(Reuters) – Asian shares and U.S. stock futures rose on Wednesday as renewed hopes for a new round of U.S. stimulus drew money into equities from government debt.
MSCI’s broadest index of Asia-Pacific shares outside Japan rose 0.56%. Australian stocks edged up by 0.1%, while shares in China rose 0.07%. Tokyo shares gained 0.4%.
U.S. stock futures also rose 0.44%.
The yuan surged to the strongest level against the dollar in more than two years on growing optimism about China’s economy and speculation that a victory for U.S. Democrat presidential candidate Joe Biden next month will lead to better Sino-U.S. ties.
Benchmark U.S. Treasury yields hit a four-month high and the yield curve steepened on expectations for more U.S. fiscal spending, but some investors remain cautious about the chances of a deal before the U.S. presidential election on Nov. 3.
“It will be quite a mixed day,” said Ryan Felsman, senior economist at CommSec. “People are digesting the potential for a stimulus bill, and markets are very cautious on the back of that.”
The White House and Democrats in the U.S. Congress moved closer to agreement on a new coronavirus relief package on Tuesday as President Donald Trump said he was willing to accept a large aid bill despite opposition from his own Republican Party.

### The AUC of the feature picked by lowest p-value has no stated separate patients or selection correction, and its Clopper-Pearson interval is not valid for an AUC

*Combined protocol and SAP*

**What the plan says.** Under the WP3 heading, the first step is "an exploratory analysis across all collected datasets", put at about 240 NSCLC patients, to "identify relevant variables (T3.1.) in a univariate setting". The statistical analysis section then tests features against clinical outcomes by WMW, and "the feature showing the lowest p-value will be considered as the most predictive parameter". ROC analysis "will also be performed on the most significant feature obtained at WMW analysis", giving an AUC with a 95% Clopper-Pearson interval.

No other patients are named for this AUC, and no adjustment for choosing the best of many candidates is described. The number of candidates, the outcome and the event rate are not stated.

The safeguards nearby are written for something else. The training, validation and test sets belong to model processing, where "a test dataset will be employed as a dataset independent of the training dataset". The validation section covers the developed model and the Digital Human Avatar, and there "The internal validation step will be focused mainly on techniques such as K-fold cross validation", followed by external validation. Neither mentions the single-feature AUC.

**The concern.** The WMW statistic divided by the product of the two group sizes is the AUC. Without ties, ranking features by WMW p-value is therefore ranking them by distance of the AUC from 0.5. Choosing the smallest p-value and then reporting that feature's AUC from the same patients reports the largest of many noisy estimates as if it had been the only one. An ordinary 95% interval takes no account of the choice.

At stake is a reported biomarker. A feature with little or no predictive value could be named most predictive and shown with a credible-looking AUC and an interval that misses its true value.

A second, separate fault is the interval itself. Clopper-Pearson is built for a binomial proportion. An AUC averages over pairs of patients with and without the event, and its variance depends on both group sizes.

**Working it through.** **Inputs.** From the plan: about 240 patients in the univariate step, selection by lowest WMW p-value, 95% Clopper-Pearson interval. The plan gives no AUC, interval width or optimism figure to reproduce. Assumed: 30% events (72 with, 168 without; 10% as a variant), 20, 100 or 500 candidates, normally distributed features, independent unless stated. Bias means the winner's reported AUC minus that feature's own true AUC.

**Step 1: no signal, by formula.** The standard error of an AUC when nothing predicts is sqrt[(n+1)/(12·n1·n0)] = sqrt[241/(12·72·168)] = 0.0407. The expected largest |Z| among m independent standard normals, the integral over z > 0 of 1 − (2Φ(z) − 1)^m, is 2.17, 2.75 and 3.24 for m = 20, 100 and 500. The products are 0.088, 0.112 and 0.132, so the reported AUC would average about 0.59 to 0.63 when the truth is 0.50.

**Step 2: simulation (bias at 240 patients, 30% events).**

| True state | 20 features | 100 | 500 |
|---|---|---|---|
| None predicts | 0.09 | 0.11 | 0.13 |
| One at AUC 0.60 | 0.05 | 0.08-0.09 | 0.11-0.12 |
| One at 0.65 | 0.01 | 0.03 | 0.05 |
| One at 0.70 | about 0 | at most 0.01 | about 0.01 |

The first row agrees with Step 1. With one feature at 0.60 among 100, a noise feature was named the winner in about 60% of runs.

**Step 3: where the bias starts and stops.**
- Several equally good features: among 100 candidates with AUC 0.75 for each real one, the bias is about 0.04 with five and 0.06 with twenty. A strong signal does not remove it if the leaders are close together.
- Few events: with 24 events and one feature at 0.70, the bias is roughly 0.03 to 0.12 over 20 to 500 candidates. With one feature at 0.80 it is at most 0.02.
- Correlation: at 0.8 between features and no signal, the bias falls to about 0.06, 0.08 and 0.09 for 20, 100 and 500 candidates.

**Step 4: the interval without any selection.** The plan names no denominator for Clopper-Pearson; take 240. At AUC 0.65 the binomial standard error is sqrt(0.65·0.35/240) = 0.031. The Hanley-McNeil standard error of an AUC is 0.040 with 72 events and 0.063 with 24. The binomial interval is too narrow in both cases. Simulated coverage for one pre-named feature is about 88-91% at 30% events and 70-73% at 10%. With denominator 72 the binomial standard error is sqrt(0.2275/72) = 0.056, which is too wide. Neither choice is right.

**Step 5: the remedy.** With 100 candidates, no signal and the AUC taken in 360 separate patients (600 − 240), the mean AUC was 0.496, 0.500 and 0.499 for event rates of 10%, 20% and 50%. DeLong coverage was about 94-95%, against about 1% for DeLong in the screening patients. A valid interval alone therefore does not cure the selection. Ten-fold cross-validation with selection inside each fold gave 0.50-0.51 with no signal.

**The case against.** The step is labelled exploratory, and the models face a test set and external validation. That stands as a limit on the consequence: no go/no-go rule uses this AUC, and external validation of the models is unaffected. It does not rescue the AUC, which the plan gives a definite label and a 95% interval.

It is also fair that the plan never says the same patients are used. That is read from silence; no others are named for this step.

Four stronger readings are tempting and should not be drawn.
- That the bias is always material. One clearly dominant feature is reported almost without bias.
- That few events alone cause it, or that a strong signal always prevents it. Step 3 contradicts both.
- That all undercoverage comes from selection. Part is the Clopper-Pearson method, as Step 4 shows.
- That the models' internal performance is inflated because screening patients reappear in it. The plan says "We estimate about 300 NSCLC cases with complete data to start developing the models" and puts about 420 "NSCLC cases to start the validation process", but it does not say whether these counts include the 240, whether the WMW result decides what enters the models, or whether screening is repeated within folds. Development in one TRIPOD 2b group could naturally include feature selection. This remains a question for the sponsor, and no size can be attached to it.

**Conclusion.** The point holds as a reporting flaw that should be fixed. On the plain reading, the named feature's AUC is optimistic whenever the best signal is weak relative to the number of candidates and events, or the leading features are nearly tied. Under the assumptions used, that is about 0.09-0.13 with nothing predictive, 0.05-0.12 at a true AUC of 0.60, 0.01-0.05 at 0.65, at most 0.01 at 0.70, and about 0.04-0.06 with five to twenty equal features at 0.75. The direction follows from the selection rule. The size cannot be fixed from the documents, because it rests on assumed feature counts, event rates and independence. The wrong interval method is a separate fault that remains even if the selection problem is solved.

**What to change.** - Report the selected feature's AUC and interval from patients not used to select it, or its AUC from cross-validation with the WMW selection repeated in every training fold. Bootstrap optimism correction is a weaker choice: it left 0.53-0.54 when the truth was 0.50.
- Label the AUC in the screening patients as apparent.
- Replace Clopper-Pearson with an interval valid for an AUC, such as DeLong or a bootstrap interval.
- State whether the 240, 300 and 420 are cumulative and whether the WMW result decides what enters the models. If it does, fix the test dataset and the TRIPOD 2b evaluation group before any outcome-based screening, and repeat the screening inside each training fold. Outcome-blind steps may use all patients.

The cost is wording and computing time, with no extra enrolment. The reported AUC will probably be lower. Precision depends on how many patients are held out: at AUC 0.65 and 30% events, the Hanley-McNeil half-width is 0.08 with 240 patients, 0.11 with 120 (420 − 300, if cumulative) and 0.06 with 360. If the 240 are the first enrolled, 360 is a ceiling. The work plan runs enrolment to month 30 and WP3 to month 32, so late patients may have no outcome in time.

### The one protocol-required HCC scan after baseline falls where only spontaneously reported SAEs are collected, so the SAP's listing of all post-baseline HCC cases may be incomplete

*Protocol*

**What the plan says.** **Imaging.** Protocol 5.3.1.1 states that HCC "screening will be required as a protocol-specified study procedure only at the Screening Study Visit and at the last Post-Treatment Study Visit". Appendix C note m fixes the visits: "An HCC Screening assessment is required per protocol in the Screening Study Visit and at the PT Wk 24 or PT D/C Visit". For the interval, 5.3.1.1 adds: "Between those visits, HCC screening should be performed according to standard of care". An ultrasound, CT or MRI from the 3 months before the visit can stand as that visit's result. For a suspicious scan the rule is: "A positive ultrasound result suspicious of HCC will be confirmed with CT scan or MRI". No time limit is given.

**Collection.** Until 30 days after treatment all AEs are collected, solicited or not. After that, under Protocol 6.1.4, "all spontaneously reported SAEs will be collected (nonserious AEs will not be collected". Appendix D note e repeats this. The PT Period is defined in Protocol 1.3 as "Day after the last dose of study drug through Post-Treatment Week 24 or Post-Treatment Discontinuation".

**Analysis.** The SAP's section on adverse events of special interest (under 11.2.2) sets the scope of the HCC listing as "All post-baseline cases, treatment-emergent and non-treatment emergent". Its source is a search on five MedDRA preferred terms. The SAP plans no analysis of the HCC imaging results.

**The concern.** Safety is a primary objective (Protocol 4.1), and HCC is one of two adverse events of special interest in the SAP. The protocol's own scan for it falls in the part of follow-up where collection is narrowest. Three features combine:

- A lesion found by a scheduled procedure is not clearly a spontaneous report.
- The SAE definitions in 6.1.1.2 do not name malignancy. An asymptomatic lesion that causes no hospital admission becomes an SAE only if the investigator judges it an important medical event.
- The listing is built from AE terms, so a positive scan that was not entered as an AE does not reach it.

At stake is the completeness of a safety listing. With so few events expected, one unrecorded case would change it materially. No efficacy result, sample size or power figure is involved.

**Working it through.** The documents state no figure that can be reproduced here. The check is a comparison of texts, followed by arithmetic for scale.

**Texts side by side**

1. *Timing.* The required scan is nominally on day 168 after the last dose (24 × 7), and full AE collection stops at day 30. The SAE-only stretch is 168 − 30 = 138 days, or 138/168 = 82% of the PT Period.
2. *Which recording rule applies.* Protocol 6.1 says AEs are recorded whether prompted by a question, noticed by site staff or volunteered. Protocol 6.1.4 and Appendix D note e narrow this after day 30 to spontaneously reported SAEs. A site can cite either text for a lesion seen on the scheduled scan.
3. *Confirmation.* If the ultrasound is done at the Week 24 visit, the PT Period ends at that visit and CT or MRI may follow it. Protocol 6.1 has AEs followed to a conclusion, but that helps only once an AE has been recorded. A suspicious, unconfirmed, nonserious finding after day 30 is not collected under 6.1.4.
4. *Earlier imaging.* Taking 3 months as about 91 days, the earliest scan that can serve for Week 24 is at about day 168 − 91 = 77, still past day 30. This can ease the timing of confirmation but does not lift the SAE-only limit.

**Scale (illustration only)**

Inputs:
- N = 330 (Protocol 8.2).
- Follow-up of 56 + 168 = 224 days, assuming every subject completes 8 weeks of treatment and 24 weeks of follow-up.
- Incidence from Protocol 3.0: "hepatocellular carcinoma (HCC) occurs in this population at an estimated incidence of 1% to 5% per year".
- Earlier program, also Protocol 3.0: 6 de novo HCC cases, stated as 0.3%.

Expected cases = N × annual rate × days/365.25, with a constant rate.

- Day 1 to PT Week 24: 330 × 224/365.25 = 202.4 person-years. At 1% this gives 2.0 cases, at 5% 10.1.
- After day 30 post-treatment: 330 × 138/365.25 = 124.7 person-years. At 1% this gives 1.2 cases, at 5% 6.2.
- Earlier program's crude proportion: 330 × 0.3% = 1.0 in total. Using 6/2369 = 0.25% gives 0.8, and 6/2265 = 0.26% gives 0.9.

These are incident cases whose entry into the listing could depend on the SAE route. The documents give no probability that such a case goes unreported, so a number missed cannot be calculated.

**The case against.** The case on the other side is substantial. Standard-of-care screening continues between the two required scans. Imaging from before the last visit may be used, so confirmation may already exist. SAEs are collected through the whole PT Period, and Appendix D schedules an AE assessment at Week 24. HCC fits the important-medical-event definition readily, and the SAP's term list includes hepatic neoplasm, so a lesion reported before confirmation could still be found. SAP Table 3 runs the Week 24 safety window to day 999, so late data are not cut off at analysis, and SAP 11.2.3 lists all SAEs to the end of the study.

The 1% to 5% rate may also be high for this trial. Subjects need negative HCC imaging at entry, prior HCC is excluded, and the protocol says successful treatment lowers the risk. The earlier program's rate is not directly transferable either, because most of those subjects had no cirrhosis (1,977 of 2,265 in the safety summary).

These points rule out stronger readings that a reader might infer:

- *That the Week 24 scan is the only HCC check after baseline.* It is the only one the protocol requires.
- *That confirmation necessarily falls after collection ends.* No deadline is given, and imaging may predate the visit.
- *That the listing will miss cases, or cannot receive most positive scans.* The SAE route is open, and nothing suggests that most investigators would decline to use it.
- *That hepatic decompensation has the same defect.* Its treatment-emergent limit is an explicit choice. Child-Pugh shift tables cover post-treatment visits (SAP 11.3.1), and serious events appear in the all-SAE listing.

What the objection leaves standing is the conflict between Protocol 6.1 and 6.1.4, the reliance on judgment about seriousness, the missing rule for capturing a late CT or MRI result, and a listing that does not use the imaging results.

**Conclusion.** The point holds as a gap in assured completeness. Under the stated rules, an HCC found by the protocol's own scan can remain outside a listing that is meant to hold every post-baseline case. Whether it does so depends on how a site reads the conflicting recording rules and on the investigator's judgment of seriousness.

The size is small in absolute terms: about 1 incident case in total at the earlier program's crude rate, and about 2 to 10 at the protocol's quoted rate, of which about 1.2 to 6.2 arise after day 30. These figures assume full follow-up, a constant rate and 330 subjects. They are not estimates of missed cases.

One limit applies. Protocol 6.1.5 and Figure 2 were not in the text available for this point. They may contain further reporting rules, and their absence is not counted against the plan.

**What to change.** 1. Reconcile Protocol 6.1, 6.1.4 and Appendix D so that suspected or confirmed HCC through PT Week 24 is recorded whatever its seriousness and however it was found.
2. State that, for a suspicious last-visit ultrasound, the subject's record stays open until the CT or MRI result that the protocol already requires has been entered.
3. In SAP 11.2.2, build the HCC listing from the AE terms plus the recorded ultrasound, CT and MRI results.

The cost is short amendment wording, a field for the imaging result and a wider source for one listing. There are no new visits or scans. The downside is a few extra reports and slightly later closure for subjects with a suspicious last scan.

Negotiations will continue on Wednesday, an aide to top U.S. Democrat Nancy Pelosi said.
On Wall Street, shares of Google parent company Alphabet rose despite an antitrust lawsuit against it by the U.S. Justice Department.
Netflix, however, reported disappointing earnings, leading its shares to fall 6% after trading hours.
The Dow Jones Industrial Average ended up 0.40% on Tuesday. The S&P 500 rose 0.47%, and the tech-heavy Nasdaq Composite rose 0.33%.
The onshore yuan jumped to 6.6602 per dollar, the strongest since July 2018. Yuan bulls have been encouraged by recent signs from the People’s Bank of China that it is more comfortable with currency appreciation.
The U.S. dollar hit a one-month low against a basket of major currencies as investors awaited the outcome of the fiscal stimulus talks and as coronavirus cases spiked in Europe.
Benchmark 10-year U.S. Treasury yields hit a four-month high of 0.8060% and the yield curve reached the steepest level in more than four months on hopes lawmakers could agree on a stimulus package.
Oil prices fell on Wednesday after a surprise climb in U.S. crude stockpiles added to concerns about a global supply glut.
Brent crude futures fell 0.56% to $42.92 a barrel while U.S. crude futures slipped by 0.55% to $42.92 per barrel.